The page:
The Linux Foundation, the nonprofit organization dedicated to accelerating the growth of Linux, today announced three new members who represent the increasing opportunity for Linux as it continues to mature on devices.
Open source has always been the underdog on the software scene, but it continues to draw intense interest from users and vendors alike in North America. Users want to avoid vendor lock-in and are attracted to potential cost savings. And vendors and value-added resellers see opportunities for innovation in the software market because of differences in the two markets, what works south of the border may not work here, at least in some respects, according to Michael O'Neil, managing director of Info-Tech Indaba.
Well, obviously, I can't say much about this new SCO filing [PDF] at this time. It's all about moi.
I can say this: SCO in its wisdom has just guaranteed that the judges in SCO v. IBM and SCO v. Novell will have to read Groklaw. So, welcome Judge Kimball. Welcome, Judge Wells. We've enjoyed very much learning about the law by watching you at work. SCO told you something that isn't true. No one tried to serve me that I knew about. No one informed me of any deposition date.
Microsoft's love/hate relationship with the Mac, its uncertainty over the proper place for open-source software, and the surprisingly self-critical nature of the company's coders were on display at its recent Technology Summit.
While there are several different distributions of Linux specifically aimed at educators and students, they are not all created equal. Most, however, bear striking similarities -- both in the basic code and in the assortment of software offerings bundled into the distribution. Though each flavor of Linux has its own pros and cons, that variety may actually work to a user's advantage.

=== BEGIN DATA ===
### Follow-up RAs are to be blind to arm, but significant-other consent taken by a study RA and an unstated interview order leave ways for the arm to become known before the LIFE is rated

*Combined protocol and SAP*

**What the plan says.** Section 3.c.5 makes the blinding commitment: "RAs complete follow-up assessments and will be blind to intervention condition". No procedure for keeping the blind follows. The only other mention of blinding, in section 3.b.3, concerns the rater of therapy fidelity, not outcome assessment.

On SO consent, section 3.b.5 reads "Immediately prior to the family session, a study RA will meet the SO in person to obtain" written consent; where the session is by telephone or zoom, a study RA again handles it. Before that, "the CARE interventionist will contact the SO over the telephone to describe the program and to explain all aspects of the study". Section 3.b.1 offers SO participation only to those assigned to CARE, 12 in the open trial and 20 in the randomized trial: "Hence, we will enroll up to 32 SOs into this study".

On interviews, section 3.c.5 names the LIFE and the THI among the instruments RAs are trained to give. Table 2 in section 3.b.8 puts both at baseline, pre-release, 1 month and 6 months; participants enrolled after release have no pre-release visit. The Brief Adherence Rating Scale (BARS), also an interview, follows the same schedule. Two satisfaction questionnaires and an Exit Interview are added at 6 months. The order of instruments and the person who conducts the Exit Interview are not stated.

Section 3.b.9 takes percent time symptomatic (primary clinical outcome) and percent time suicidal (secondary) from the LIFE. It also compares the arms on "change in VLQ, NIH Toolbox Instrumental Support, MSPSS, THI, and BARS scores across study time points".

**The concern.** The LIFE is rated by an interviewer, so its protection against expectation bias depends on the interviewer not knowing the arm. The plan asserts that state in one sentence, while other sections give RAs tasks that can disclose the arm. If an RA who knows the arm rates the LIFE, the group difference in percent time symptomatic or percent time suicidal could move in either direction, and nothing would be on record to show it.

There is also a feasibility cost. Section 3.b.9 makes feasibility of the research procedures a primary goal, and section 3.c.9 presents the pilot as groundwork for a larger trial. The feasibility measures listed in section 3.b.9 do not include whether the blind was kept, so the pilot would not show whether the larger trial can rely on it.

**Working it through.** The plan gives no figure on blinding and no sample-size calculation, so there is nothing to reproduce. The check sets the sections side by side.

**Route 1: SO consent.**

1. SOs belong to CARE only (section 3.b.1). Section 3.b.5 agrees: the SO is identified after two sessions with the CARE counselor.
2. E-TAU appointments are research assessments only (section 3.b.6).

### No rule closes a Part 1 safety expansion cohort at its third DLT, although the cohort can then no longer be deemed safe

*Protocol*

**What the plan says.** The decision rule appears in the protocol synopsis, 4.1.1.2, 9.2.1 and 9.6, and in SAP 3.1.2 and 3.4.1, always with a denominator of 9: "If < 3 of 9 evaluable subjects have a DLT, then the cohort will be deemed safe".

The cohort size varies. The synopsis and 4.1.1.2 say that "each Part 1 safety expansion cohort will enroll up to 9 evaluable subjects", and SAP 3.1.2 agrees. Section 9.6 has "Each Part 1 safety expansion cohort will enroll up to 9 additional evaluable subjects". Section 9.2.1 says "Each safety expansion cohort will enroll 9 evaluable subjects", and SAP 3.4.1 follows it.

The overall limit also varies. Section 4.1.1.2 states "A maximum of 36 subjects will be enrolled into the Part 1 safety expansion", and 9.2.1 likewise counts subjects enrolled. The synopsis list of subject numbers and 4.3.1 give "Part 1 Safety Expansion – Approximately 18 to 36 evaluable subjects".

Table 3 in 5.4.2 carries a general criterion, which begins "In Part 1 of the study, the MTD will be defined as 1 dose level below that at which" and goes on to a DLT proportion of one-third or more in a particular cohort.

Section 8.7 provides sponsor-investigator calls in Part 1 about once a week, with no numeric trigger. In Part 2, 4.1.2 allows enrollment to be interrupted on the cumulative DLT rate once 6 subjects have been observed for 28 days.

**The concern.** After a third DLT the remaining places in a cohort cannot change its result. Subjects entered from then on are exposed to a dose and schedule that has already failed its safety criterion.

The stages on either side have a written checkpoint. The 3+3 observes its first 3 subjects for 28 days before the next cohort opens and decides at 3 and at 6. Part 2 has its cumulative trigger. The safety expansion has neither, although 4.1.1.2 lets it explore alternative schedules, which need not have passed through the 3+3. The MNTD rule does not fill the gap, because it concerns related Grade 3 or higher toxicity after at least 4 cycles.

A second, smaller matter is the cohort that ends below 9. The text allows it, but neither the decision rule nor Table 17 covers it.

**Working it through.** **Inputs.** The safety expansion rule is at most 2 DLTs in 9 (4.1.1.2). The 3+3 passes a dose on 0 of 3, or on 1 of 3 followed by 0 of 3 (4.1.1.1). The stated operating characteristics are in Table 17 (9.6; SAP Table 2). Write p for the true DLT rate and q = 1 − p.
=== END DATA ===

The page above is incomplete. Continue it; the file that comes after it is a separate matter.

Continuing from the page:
Open and free Lumenation SaaS development platform fulfills needs neglected by infrastructure giants.
One of the core problems for open source has always been that as a radical force outside the mainstream it is hard for its supporters to influence conventional players there. In part, this was what made Dell's Ideastorm so important: it gave a voice to those hitherto unable to communicate usefully with the company. The effects have been dramatic, with Dell now promising to sell systems with pre-installed GNU/Linux. The question then must be, how can we build on that success to achieve maximum impact?
A senior software engineer and a marketing manager, both from IBM Rational, talk about open standards system development with the James Webb Telescope project.